Teaching and reading. Nafisi’s book is about teaching. How she went about it is to pick a group of very bright sympathetic students who are deeply engaged by literature and have them in her house. It’s an ideal situation. They are desperate for her as mother-hen-comforter too. I wonder what their mothers/sisters/aunts were like. Girls are often strongly antagonistic to their mothers. Perhaps some of them acted as reinforcers of misery — as many women are in this society, more than complicit, active on behalf of represssion as instinctively they (like male)s like them may feel this gives them power over others. Also a woman may suggest strong compromise to her daughter as as the only one available that’s respected and safe. Lady Catherine de Bourgh is the dragon lady of this point of view and Mrs Bennet the foolish one.
A fault in the book is she didn’t present their comments on the books in the sessions enough. I doubt they agreed with her views altogether. She omits money and class perspective in her discussions of real life — she takse it for granted she should sit in expensive places and eat ice cream out of elegant glass cups.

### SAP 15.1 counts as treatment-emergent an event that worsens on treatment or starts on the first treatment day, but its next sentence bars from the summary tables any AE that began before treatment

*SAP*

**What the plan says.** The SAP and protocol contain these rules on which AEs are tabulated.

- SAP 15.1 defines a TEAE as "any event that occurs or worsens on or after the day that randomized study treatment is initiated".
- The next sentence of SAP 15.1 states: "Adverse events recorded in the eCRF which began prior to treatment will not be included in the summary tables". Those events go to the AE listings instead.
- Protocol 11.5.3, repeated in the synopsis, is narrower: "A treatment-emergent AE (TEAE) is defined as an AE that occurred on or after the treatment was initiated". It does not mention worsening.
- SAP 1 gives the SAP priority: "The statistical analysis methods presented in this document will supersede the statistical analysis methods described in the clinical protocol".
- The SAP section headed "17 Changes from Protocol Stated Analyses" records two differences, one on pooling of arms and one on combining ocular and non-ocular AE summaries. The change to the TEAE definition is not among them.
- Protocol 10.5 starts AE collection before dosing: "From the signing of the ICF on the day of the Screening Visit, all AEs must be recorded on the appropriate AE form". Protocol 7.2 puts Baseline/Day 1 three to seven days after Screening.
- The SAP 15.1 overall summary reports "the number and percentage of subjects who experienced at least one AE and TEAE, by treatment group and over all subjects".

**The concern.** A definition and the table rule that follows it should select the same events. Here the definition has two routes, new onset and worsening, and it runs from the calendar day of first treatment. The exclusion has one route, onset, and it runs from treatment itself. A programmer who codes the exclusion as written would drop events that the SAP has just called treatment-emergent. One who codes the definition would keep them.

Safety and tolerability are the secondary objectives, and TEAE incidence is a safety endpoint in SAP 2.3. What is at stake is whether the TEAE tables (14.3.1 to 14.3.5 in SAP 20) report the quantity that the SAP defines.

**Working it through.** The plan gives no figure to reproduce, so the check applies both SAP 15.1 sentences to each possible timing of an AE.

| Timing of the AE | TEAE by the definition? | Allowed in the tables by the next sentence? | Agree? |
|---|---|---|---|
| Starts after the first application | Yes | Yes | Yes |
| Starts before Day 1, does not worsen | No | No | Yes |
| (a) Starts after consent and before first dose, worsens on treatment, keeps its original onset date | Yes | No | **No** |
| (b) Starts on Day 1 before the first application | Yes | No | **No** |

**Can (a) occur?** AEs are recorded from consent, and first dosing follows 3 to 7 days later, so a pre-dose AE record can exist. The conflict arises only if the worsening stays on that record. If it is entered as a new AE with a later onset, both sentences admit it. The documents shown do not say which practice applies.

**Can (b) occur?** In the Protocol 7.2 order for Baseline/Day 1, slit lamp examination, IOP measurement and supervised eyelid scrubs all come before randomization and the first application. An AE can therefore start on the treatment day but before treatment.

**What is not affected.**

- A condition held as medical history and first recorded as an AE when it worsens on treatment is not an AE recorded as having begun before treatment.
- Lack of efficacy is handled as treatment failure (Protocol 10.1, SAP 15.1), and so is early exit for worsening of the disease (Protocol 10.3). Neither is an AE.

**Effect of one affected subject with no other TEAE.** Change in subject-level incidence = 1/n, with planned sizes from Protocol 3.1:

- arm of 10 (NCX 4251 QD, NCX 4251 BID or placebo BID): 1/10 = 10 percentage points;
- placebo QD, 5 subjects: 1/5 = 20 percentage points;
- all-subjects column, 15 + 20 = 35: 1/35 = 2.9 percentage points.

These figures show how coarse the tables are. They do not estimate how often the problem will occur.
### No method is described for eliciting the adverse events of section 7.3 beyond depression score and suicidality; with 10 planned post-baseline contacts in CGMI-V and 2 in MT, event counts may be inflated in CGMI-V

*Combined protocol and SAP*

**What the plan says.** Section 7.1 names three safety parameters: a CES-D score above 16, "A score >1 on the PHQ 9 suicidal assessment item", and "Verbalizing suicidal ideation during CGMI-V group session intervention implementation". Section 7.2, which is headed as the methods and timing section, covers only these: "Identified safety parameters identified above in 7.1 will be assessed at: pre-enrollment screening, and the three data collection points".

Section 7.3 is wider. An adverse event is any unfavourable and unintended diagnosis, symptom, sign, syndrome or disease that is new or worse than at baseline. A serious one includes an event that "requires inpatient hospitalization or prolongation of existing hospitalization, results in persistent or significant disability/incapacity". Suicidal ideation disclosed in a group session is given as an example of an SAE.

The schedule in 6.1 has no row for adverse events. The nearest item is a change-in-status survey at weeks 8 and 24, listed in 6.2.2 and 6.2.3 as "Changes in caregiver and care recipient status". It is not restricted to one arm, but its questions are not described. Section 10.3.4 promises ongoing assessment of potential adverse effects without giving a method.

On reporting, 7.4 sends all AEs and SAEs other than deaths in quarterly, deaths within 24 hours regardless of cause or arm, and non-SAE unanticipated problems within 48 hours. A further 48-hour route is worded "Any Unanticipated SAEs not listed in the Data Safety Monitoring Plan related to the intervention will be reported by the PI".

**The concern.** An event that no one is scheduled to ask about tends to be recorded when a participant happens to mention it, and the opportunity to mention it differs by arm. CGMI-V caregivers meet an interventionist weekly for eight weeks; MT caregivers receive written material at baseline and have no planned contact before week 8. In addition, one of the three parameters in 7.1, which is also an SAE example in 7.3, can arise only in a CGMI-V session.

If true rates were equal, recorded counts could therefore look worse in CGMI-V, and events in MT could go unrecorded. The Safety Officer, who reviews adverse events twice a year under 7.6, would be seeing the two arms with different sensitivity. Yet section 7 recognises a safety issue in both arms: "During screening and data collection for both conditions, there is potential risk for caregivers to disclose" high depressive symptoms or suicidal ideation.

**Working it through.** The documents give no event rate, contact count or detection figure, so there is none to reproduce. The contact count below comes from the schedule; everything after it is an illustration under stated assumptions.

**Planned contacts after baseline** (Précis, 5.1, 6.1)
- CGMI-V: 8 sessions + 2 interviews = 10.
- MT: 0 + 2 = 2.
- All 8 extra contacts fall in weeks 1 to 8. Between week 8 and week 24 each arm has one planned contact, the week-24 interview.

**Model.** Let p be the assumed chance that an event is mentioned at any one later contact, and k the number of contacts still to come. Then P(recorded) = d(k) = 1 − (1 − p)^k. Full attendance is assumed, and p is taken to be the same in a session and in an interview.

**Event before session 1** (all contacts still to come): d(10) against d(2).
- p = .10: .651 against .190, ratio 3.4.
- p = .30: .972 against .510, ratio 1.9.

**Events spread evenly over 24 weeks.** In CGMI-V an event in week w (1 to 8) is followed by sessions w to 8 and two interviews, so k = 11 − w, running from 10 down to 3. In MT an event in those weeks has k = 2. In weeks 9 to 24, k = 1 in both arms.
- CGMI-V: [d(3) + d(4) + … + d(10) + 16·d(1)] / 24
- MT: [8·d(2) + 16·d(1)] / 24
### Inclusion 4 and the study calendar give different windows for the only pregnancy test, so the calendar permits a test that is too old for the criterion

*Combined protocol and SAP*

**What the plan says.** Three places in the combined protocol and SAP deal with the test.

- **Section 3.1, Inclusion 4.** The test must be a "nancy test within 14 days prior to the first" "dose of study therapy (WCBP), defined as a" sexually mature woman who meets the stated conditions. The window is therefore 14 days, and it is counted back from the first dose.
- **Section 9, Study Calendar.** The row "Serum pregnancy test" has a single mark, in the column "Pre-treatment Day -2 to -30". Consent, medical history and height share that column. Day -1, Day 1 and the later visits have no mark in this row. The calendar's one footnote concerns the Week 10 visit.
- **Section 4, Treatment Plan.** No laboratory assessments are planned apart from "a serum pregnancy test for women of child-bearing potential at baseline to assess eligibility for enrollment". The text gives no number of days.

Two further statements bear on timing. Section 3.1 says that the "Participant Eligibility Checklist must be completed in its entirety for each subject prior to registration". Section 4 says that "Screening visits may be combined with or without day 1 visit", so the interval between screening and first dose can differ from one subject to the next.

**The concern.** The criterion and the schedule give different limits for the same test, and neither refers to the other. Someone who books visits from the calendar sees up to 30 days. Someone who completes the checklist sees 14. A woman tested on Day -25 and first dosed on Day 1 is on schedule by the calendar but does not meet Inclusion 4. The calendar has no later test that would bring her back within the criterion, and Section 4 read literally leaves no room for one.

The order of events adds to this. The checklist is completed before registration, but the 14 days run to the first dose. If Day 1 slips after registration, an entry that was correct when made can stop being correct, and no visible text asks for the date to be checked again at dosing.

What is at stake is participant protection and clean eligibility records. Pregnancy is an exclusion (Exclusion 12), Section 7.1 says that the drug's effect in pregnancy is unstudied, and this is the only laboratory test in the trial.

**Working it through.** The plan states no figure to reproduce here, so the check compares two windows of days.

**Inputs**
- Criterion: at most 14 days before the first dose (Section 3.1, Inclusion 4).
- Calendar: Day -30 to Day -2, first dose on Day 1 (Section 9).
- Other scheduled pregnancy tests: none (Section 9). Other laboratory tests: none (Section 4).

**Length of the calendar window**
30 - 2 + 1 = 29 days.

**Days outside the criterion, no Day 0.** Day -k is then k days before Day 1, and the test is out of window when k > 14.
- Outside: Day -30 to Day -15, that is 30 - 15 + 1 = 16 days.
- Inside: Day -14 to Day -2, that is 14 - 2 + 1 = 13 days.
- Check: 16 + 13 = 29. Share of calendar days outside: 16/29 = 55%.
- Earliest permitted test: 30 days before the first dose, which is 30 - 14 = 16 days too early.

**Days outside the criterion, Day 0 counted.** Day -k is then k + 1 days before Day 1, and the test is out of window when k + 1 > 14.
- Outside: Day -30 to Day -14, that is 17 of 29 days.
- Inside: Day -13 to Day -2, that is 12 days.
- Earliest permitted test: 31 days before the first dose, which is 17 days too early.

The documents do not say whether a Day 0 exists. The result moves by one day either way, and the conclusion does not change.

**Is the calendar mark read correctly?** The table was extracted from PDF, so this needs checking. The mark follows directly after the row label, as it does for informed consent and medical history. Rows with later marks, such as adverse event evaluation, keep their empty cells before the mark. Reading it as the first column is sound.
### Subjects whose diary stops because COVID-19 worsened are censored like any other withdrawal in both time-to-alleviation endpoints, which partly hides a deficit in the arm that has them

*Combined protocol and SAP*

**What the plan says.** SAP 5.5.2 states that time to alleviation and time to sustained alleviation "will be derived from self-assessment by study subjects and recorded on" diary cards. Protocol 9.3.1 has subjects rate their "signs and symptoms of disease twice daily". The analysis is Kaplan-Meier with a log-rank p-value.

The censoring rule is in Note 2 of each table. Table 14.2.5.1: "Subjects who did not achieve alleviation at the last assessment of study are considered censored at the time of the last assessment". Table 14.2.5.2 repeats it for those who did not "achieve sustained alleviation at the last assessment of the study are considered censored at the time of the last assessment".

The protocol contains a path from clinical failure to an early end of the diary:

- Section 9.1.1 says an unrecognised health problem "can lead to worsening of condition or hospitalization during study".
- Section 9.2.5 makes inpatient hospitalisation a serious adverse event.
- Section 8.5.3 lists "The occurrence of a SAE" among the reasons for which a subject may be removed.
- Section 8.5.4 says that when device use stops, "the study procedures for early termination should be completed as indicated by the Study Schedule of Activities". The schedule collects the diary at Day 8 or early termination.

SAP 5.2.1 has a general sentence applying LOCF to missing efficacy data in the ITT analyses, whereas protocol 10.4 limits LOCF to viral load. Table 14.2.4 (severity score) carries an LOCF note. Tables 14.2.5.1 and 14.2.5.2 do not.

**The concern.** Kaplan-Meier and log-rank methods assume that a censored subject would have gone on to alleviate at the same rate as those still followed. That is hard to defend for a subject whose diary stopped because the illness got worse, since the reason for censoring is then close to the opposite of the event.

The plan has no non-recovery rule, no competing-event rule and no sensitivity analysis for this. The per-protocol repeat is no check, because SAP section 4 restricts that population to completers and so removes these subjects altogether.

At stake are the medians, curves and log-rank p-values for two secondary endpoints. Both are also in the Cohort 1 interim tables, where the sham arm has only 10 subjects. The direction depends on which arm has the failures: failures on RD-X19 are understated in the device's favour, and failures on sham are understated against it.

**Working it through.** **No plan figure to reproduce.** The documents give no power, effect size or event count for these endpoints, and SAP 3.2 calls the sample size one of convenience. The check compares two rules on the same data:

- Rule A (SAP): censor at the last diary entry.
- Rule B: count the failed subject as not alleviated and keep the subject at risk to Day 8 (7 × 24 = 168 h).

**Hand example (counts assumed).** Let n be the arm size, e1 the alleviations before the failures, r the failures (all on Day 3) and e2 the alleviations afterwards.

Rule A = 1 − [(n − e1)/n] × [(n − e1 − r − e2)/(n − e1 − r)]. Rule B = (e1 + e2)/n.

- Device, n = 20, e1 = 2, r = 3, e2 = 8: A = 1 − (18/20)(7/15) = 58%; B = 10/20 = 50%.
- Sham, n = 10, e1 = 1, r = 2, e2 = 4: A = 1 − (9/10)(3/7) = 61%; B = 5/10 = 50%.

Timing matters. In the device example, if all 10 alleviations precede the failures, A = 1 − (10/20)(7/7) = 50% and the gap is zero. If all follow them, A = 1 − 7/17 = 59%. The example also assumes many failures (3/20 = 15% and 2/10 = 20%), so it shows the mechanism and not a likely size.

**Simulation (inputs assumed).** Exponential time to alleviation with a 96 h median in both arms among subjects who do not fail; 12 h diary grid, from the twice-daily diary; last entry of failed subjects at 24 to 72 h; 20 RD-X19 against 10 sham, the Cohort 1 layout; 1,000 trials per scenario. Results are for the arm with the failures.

It’s a relevant book. Nafisi shows us what can happen when a self-righteous group gets full military control and is fueled by an intense religiosity and sense of rightness.
Once more on Sanaz: Nafisi was particularly good on what such experiences do to people, both the jailer/soldier/torturer and the ictim who wants out: Her jailors jokingly suggested that since she was wearing an extra garment, she might not feel the pain, so they gave her more. For her the physical pain had been more bearable than the indignity of the virginity tests and her self-loathing at having signed a forced confession. In some perverse way, the physical punishment was a source of satisfaction to her, a compensation for having yielded to those other humiliations. Self-hatred, self-flagellation, depression of self-esteem, self-destructive change of world view are caught up in that last line.
It’s what we glimpse in Moon and Mr Keach (Carr’s Month in the Country), what Ashoke and Moushumi (Lahiri’s Namesake) fled: self-hatred, flogging oneself to get success in the alien identity’s terms. Yet Gatsby at the end is still flying high and she seems to admire that. I can’t. It’s not altogether nuts to see her as enacting a romantic Scheherazade, western style. She mentions Scheherazade very early in the book so she sees this.
18th century rocoo painting of tapestry, Carl Van Loo, Scheherazade talking to a disciple.